I’ve done some very social things in my life in the name of work. I was employed as a karaoke waitress to pay for most of my master’s degree. I dressed up as Wonder Woman for a conference presentation, marched in demonstrations with students, and drank plenty of coffee with mentors and mentees. When I’m not on campus, my neighbours can be assured a friendly smile and chat, and fellow dog-owners at the local dog-walking park can expect the same. Aside from the one time I hid below my living-room window to avoid the census taker, I like to think of myself as pretty approachable.
Yet, despite this well-adjusted picture of me, there are seven words that strike fear into my heart. Those words are: “Are you coming to the staff party?”
Parties, as a rule, do serve a purpose in professional realms. I realize that. They are important for marking transitions – things like welcoming new faculty and staff, honouring retirements, and acknowledging signposts in the yearly teaching cycle. Their intent, I know, is to promote a sense of cohesiveness despite our disparate roles in an often fragmented workplace.
But recently, a mentor encouraged me to be “more social” as a means of making me more “tenure-track friendly” in this era of endless sessional appointments. And then when I heard, along with her advice, the seven deadly words, this recently minted PhD began to panic.
Why more social? After all, I have been the epitome of social grace when compared with my Chaucer professor who, when I was an undergraduate, would only answer my questions through the opening of a crack in his office door, framed by his impressively large hands and appropriately long fingers that braced the door from any undergraduate attack.
But it is precisely the paradox of being a contract instructor and clinician that precludes me from becoming “tenure-track friendly.” I cannot attend academic events when they coincide with my community-work contract hours. I am woefully absent from student celebrations and reviews because I am busy doing the very work I train them to do. Similarly, I cannot attend planning days with my community work team when I am busy teaching. When the choice comes down to meeting my student and client obligations or attending a staff function, I will always choose the former.
To be sure, people want a sense of connectedness with their colleagues at work, beyond sharing a discipline, theories and students. This makes sense. But now, it seems, these events are also considered to be character assessments. Combined with my own healthy level of social anxiety, this leaves me even less inclined to attend.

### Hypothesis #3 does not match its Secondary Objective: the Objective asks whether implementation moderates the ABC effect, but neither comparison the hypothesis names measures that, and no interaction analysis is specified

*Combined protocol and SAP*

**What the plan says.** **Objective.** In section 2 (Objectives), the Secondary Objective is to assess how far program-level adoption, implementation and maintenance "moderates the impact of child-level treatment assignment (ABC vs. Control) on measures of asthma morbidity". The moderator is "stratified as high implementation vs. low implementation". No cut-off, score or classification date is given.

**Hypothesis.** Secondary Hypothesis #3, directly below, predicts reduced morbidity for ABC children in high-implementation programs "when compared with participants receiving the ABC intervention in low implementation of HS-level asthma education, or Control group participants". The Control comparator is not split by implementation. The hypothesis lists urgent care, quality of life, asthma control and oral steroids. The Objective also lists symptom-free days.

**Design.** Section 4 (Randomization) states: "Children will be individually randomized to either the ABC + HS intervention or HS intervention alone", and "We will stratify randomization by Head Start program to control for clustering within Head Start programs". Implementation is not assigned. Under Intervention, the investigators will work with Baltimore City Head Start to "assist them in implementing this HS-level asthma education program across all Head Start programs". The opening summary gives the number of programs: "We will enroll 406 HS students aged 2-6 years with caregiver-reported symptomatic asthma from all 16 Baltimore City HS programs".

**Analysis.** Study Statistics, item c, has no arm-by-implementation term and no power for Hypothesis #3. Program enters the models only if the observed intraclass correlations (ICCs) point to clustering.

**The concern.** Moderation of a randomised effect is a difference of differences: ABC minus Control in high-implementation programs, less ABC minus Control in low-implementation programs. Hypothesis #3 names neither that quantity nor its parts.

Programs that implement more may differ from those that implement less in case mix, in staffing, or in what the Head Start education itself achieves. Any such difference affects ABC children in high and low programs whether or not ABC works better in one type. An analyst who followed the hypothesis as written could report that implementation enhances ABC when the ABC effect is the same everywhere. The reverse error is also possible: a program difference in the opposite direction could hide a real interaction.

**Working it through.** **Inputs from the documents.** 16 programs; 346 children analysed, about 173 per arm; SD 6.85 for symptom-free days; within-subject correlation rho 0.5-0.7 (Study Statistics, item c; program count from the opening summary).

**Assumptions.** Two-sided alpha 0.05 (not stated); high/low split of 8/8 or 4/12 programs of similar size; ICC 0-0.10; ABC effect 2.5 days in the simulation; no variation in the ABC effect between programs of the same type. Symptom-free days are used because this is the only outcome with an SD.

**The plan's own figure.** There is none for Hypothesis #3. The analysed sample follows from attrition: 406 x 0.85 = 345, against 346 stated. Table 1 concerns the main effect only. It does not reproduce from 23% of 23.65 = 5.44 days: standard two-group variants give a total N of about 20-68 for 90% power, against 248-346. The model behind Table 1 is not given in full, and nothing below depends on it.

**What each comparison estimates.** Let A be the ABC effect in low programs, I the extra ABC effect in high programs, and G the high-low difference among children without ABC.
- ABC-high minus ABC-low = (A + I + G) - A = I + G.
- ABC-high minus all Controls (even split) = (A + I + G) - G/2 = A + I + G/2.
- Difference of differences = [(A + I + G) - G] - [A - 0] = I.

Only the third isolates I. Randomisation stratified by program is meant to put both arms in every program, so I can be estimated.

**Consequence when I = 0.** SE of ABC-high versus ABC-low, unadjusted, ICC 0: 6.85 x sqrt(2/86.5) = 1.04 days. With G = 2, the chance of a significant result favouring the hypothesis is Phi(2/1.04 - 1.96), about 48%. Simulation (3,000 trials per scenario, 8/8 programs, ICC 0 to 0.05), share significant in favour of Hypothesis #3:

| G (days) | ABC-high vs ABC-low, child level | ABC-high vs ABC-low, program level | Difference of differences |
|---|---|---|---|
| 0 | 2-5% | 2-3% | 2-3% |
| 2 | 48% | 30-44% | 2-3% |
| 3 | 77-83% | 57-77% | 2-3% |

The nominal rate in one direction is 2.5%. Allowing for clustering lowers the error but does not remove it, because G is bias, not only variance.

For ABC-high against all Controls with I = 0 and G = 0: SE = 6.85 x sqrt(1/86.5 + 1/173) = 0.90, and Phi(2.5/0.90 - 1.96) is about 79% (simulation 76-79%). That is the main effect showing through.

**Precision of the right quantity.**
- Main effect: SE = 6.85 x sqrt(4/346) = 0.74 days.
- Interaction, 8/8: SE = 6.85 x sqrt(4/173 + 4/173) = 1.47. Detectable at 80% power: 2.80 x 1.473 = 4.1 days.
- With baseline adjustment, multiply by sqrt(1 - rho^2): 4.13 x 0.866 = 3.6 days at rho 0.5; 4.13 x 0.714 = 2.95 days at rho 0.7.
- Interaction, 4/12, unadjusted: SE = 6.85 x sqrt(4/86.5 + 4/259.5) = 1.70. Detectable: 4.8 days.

There is an assumption that those of us who thrive in a classroom also will bloom in a calendar-driven social greenhouse. But consider: Living the life of the contract worker means that I might get invitations to more than two staff parties each semester, each with its incumbent gift exchanges, potluck contributions and required cheeriness quotient. And although I am committed to each area of work I am contracted for, I find myself unable to go the extra social mile for this same commitment. Even if I could attend, I probably wouldn’t be the life of the party.
What I propose instead is that everyday acts of generosity should also receive recognition for “being social.” I like to think that the daily climate of my multiple work spaces benefit from my appreciative presence. I do acknowledge those who make my work life easier, whether it’s with an occasional thank-you note or fresh flowers from my garden or an open door when I’m there. In my experience, such gestures result in more genuine relationships that last all through the contract. So please don’t judge me on whether I attend the staff party.
As for the Chaucer professor, imagine my surprise when I met him at the grocery store, after he had retired. (This venue, as it happens, was also the site of my best informal graduate supervision when, racing to buy some food between contracts, I lingered in the aisle to discuss qualitative methodology with a student who lives in the neighbourhood.) I recognized Dr. Chaucer in the parking lot by his large hands as he pushed his grocery cart to his car, framed by his long fingers. I thought to ask him something about Chaucer, but had nothing clever to say, so instead I waved. He waved back, no door between us. And I thought: without social obligation, we professors can be very social indeed.
Dr. Little works at the University of Victoria as a sessional instructor, course writer and research assistant. She is also a clinician specializing in eating disorders.